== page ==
One way in which we might understand and display the structure of the field, as we learn about it from our expert informants, is to arrange individual studies on a chart. Currently we are working with a chart (p. 8 of this document) arranged along two axes. One classifies studies according to their primary focus (for instance, whether they focus on production, distribution, reception, or postprocessing), and the other according to their level of analysis -- whether they consider primarily individuals (e.g. studies of individual authors or individual readers), small social systems (small groups, for instance, who explicitly work together) or larger social systems (for example, studies of national networks for distributing literary texts). An important aspect of the method is that it is interactive -- that is, because it is a Delphi-like procedure, everyone involved has opportunities to affect the final classification, and, indeed, to influence the classification system itself. At the moment, we believe the system we have devised includes the ideas we have recieved so far, but of course new information may mean that we will have to revise the system or even change it fundamentally.

3. The Documentary Record

Further, we propose as part of this study -- but only after we have completed our characterization of the field as a whole based on consultations with practitioners -- to conduct a bibliometric analysis. This would entail identifying a corpus of publications (drawn from Poetics, Spiel, IGEL conference presentations and other sources), and analyzing it according to types of publication, nature of authorship (for instance, collaborative or individual work, nationality or cultural backgrounds of authors, discipline-specific or interdisciplinary), patterns of citation and reference, and so forth.

This is not a meta-analysis of research, but a part of a sociological study of the relation between the state of the art in ESL and the nature of the group which conducts research in this field.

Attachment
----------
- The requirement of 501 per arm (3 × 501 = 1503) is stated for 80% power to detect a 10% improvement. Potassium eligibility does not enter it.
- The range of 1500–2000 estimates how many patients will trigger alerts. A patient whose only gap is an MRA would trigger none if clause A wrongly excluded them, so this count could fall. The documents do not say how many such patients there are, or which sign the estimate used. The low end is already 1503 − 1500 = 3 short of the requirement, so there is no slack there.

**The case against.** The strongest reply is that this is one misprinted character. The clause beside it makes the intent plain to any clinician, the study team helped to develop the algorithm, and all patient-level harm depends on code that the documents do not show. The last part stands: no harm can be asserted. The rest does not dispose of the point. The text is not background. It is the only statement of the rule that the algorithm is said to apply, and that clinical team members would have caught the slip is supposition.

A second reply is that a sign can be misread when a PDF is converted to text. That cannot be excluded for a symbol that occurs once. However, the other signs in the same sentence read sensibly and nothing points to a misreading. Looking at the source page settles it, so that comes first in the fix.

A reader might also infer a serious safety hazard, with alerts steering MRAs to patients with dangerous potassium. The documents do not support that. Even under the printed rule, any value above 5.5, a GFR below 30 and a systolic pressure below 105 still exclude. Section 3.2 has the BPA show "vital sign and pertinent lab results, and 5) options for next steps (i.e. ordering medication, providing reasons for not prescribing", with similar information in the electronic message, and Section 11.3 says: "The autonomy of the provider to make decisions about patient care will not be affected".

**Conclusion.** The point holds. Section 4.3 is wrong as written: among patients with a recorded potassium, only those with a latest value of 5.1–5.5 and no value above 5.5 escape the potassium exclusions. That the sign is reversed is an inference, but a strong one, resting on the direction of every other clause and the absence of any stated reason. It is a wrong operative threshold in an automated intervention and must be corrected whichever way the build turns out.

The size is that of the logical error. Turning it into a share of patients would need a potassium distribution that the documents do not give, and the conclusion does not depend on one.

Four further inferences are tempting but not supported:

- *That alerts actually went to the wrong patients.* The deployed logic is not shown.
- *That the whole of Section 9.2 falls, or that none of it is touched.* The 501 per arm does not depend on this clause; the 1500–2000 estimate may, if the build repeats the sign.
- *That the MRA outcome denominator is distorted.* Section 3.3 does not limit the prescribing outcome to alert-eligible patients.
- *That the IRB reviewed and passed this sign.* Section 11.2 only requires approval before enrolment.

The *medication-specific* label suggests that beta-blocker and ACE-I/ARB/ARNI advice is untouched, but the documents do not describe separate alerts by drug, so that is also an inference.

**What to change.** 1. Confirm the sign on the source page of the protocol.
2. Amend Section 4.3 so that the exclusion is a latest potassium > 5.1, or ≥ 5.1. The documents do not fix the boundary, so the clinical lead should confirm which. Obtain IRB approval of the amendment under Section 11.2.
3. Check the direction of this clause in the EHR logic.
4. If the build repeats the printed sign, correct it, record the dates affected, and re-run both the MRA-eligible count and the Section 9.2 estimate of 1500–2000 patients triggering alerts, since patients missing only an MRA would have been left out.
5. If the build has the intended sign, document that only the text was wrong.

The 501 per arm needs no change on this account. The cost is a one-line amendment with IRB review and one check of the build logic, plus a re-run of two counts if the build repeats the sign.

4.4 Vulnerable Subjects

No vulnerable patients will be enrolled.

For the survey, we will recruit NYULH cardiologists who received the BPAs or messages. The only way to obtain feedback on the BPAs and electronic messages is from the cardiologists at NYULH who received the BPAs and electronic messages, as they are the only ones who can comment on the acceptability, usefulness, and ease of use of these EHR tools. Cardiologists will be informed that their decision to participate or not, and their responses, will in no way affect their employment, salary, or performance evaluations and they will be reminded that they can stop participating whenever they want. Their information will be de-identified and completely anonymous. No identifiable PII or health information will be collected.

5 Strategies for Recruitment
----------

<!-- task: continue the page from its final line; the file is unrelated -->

Some Hypotheses

The state of the art in this field will, we hypothesize, be shaped in significant measure by two sets of factors: (1) the backgrounds and contexts of individuals who practice in it, and (2) the degree to which the field has emerged as a distinctive scholarly or research enterprise.

1. The backgrounds and contexts of individuals may influence the shape of the field in at least three domains:

2. In the earliest stages of the emergence of such a field, most participants have primary allegiances to already existing disciplines. As a field becomes more fully defined and recognized, it becomes more possible for them to obtain professional recognition, collegial cooperation and support, publication, and academic advancement in that field. Further (and perhaps more important), scholarly and research work becomes more independent from the existing disciplines, and new questions -- and eventually methods -- can be developed.

Click on this link to see the questions we are using for the first stage of this study. If you haven't yet responded to them, or would like to elaborate or make more concrete an earlier response, we would be happy to receive responses (on a separate document) either by post or electronic mail). We need them as soon as possible.

In every case, we would like to be very clear that we are not asking you to respond with a synthesis of the field, but rather with your own immediate perceptions. In some cases, we have learned that potential respondents thought we were asking for a substantial review of the literature or a synthesis of a wide range of texts, or for a full bibliography. This is not what we intended.

There are two types of questions: questions where a choice is provided or where only short answers are expected, and questions where you are invited to answer on separate sheets and at some length.